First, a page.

Crestine Carson worked as a nurse in New Zealand for eight years, but she knew that her paycheck would not be enough to give her family a stable life when she wanted to move back home.
After years of work, Crestine decided to go back to the country. And the turning point in her life came when she discovered that a simple holiday in the Philippines could cost the OFW a great deal of money.
“I heard OFWs do that. They have no money in the bank and they go home to the Philippines..or they bring home their savings as an OFW and spend them all,” she said last June in an interview with entrepreneur Bo Sanchez.
On the basis of this experience, Crestine agreed to prepare for the long term and set up a business with her five sisters, “I wanted to stop helping just by giving them money.”
At first, the money burnt a hole in her wallet after many unsuccessful attempts to set up a cellphone buying and selling business.
“It’s really painful. If you’re an OFW, you’re earning 6-digit figures abroad,” she added.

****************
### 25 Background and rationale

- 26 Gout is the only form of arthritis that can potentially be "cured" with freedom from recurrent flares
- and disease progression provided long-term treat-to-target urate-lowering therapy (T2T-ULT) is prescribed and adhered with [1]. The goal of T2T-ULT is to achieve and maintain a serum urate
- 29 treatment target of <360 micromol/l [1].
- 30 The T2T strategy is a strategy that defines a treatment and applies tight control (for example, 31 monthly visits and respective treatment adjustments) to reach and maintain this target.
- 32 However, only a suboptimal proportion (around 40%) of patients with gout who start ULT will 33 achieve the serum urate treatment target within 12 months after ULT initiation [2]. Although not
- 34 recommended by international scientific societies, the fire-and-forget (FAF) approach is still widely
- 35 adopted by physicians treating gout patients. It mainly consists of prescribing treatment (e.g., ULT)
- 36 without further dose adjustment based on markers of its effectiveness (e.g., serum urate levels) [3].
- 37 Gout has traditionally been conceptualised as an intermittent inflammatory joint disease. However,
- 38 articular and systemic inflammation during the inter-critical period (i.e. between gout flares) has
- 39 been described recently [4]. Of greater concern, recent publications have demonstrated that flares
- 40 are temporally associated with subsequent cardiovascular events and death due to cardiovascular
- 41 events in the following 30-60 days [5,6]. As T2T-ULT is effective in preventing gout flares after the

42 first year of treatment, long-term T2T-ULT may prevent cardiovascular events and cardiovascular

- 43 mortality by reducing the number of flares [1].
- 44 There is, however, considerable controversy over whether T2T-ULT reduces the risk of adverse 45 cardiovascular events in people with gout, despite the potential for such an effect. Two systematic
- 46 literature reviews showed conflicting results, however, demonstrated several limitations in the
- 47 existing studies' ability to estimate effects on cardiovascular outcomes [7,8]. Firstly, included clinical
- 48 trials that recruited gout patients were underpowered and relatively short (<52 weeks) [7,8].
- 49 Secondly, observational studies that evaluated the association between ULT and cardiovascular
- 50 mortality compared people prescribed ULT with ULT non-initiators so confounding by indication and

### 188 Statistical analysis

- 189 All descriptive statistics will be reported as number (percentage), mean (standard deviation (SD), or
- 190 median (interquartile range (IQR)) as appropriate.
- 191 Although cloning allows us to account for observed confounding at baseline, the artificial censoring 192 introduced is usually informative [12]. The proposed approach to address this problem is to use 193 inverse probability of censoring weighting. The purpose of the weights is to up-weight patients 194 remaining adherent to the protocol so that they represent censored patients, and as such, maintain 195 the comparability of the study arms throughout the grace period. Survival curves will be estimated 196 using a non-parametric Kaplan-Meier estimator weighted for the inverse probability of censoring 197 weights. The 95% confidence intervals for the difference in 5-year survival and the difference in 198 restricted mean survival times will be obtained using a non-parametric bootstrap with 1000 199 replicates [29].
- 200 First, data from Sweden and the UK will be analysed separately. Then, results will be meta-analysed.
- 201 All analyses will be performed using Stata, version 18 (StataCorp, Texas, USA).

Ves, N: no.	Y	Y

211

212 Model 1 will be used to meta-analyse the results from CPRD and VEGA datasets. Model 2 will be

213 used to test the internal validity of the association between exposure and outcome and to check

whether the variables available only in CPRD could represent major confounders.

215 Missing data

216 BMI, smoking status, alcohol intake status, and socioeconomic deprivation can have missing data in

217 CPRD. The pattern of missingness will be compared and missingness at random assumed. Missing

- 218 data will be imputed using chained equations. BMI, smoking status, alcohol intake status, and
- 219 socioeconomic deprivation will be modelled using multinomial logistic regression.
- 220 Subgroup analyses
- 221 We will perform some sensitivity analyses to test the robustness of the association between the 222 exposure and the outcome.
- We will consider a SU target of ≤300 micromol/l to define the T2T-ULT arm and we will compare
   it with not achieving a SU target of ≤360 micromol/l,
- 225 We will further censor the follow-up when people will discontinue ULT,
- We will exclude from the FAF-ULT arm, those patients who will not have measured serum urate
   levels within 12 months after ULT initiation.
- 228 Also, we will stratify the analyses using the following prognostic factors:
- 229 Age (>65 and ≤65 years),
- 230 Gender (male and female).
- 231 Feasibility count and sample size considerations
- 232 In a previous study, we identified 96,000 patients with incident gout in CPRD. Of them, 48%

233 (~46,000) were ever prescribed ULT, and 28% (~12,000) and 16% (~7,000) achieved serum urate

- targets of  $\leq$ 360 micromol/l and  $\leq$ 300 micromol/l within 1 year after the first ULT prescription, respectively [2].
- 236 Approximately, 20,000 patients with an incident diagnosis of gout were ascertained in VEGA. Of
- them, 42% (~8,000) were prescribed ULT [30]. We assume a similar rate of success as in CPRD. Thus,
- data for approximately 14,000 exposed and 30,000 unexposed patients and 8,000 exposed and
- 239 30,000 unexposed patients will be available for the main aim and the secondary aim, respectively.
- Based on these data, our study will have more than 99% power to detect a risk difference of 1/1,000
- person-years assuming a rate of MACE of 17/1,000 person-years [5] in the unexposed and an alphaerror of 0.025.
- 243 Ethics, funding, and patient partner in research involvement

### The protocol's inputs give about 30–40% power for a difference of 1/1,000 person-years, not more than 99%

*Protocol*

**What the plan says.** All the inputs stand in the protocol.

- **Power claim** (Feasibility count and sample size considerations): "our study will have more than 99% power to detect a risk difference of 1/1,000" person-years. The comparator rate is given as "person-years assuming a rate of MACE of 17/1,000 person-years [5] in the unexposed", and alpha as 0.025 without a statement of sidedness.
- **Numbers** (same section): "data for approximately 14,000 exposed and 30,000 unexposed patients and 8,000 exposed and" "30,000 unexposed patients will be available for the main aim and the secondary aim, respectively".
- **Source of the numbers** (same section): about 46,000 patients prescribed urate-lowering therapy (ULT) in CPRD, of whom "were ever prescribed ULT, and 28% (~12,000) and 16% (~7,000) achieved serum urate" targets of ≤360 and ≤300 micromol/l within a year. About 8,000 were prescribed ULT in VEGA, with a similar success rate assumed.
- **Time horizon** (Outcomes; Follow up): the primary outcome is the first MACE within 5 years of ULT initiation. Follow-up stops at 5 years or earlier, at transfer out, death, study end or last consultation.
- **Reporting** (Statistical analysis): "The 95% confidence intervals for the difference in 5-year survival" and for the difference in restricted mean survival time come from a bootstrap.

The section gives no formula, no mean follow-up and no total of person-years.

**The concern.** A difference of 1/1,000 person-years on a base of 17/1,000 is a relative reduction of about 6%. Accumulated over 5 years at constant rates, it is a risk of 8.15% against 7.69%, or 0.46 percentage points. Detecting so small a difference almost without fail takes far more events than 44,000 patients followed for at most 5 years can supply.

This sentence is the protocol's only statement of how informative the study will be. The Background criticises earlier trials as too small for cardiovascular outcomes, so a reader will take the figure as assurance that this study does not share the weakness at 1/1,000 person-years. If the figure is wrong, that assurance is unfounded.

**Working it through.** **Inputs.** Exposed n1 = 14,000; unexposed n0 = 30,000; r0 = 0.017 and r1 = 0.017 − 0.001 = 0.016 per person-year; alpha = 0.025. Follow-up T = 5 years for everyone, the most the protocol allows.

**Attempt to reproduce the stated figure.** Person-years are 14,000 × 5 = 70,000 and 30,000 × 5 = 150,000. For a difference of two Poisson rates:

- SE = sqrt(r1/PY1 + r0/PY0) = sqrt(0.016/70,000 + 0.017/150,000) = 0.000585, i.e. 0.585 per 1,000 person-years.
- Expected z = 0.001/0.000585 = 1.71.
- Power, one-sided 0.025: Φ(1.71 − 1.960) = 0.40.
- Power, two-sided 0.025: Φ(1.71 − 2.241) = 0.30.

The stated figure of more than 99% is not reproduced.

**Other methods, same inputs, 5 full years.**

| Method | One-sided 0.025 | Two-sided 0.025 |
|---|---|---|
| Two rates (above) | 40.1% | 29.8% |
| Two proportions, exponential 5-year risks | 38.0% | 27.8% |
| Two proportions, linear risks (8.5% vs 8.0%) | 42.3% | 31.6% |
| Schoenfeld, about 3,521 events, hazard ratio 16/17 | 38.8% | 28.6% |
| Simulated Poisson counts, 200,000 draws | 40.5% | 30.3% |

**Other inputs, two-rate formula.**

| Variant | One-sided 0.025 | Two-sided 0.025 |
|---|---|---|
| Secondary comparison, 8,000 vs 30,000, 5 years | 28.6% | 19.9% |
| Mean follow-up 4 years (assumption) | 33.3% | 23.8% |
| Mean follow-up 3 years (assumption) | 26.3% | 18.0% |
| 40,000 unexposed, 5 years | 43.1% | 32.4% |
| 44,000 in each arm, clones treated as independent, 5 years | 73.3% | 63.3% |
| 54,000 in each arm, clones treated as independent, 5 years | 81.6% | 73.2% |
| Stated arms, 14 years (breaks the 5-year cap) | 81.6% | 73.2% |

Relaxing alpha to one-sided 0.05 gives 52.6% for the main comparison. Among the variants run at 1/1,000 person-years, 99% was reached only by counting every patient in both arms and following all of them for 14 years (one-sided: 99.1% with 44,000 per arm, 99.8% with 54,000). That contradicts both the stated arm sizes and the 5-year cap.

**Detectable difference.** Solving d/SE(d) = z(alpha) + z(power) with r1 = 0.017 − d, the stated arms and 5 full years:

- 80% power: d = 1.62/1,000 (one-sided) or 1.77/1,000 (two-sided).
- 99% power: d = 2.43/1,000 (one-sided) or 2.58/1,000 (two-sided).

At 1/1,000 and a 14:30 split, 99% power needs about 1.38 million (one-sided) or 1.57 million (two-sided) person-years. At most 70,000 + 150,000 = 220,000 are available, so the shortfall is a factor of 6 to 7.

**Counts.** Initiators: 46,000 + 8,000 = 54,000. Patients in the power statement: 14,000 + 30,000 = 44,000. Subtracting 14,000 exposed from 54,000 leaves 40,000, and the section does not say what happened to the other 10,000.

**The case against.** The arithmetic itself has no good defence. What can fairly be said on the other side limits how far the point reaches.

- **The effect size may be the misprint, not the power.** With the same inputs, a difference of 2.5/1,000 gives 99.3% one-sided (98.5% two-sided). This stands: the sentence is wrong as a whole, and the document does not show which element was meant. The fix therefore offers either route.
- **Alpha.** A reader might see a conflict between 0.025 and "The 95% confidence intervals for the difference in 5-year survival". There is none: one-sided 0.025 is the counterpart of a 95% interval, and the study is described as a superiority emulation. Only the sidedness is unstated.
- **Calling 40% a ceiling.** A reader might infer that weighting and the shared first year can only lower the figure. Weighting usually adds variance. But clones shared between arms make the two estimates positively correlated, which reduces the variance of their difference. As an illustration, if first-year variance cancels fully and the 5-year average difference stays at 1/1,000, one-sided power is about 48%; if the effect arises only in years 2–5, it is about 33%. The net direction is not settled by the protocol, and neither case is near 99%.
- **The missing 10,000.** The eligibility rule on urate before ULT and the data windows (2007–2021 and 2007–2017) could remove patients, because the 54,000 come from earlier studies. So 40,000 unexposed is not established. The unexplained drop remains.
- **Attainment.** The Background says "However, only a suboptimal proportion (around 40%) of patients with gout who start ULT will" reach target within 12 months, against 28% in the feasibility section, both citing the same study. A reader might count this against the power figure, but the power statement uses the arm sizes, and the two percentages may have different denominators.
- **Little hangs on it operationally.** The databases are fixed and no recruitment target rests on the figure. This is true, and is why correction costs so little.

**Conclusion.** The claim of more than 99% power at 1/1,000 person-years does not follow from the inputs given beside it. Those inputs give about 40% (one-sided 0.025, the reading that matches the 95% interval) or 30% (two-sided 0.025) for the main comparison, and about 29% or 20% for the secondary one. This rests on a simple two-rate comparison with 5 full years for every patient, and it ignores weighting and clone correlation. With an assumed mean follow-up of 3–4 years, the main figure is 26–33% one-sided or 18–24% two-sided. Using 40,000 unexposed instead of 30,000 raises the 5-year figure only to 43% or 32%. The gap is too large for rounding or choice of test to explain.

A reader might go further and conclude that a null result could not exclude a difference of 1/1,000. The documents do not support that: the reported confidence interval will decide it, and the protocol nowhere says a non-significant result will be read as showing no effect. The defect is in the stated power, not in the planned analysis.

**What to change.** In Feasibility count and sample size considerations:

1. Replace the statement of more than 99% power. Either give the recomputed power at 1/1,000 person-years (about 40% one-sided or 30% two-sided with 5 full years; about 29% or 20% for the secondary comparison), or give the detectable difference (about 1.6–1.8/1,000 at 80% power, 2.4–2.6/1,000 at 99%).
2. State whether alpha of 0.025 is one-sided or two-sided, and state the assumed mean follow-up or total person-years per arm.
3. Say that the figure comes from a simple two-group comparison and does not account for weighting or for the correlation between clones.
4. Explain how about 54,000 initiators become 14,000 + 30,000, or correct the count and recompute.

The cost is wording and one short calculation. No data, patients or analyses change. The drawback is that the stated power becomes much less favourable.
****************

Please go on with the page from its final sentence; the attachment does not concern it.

In 2013, Crestine and her sisters opened a shake and smoothie venture in front of their home in Pagadian city, Zamboanga del Sur.
“The product was really yummy so people started to queue,” she said.
After four years, their business has now grown to 33 branches throughout the country, including Cebu, Sultan Kudarat, and Davao.
Crestine published an electronic book in June entitled “How I Stopped the Habit of Remittance Yet Helped My Family More” to inspire fellow OFWs with their story.
“We had big dreams yet started really small… I feel that I found a deeper mission as an OFW/immigrant. As we grow our business, we want to share our success with other OFW/immigrants and their families,” she said in the book.
Visit crestinecarson.com to know more about her business.